Teachers Union Opposes Plan They Say Would Bring School Vouchers To Illinois
As Illinois lawmakers continue private talks to end a political impasse that’s holding up school funding, teachers unions are opposing one proposal that would divert state tax money to pay for private school tuition.
Lawmakers have begun privately discussing a $100 million voucher-like program that offers scholarships to students for tuition at private or parochial schools, or toward attending a public school located outside of their school districts. According to a draft proposal reviewed by WBEZ, the program would be funded through private donations from individual taxpayers and corporations. To help entice donors, the state would give them a tax credit, dollar for dollar, for their contributions, which are capped for each donor at $1 million annually.
That tax credit has teachers unions throughout the state up in arms, because they say those tax dollars could theoretically go to public schools.
“There has been no discussion. There has been no debate,” said Kathi Griffin, president of the Illinois Education Association, a large teachers union. “And whenever something like that happens without having an open forum, it always questions what’s going on.”
The Illinois Federation of Teachers, one of two unions representing teachers outside of Chicago, opposes the program, said union spokeswoman Aviva Bowen. She said it would not help fund public education so “all students have access to high-quality schools.”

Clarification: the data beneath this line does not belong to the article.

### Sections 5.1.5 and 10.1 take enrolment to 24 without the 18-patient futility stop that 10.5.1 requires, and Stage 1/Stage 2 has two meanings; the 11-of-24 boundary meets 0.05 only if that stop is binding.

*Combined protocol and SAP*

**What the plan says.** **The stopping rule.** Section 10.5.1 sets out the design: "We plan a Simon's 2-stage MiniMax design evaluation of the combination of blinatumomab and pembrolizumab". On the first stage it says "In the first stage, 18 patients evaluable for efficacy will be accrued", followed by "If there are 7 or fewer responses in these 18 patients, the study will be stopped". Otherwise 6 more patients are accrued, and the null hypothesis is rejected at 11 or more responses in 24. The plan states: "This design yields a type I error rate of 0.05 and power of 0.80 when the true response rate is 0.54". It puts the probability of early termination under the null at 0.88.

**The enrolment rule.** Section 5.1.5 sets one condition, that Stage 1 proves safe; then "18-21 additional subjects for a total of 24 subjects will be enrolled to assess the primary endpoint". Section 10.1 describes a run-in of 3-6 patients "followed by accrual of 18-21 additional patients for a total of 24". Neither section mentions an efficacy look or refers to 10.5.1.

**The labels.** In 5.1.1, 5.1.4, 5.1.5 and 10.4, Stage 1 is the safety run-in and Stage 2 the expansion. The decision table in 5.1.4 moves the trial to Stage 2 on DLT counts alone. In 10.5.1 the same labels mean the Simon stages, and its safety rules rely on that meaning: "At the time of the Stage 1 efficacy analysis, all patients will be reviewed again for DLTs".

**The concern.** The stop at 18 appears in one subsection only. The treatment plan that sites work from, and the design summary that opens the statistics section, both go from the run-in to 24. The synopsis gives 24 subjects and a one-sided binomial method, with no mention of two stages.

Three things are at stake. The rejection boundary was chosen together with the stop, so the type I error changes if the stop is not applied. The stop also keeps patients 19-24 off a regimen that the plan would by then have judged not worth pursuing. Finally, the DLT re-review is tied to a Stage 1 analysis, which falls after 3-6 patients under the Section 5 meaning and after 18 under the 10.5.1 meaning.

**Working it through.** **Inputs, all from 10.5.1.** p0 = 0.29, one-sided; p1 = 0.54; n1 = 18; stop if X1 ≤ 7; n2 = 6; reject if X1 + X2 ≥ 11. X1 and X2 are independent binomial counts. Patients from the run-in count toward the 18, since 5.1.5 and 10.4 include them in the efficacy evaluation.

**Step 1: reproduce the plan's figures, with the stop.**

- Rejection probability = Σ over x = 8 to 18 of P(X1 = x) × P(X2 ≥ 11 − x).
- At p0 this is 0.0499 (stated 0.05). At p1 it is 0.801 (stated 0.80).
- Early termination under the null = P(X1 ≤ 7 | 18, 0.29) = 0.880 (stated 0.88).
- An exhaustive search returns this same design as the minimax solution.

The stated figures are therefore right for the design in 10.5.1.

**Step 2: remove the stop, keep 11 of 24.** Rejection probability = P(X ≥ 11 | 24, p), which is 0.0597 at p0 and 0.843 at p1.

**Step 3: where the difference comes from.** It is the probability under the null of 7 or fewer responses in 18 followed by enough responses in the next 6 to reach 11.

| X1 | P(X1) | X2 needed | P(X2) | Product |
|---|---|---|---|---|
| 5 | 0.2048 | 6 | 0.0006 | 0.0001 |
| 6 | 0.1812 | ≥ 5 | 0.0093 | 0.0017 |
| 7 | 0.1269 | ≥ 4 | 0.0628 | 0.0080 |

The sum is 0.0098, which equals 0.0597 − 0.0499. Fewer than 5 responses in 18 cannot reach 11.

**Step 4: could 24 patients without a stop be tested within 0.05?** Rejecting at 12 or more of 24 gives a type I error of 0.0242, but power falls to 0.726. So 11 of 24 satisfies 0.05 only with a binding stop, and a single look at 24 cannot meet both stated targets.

But it’s not only unions who have come out against the proposal. Ben Schwarm, deputy executive director of the Illinois Association of School Boards, which represents local school boards across the state, said his group has historically opposed vouchers. And he said adding scholarship tax credits to negotiations over a new school funding formula has “made a complicated matter more complicated.”
The potential scope of the program also worries some opponents.
Any family of four earning up to $113,775 a year would be eligible for a scholarship. In Illinois that could encompass the 67 percent of families of two or more people that earn up to $100,000 a year, according to U.S. Census data. What’s more, if the program becomes successful, it can quickly expand beyond its initial $100 million.
The debate comes as Republican Gov. Bruce Rauner defends his amendatory veto of a measure to overhaul the way the state distributes money to schools. A key provision in the state budget passed last month required a new education funding formula for schools to receive any state aid, so the fight over the funding formula bill also jeopardizes all state education funding.
The debate comes as schools might not receive their first state payments Thursday because negotiations over a new school funding formula continue.
Tony Arnold covers Illinois state politics for WBEZ. Follow him on Twitter at @tonyjarnold.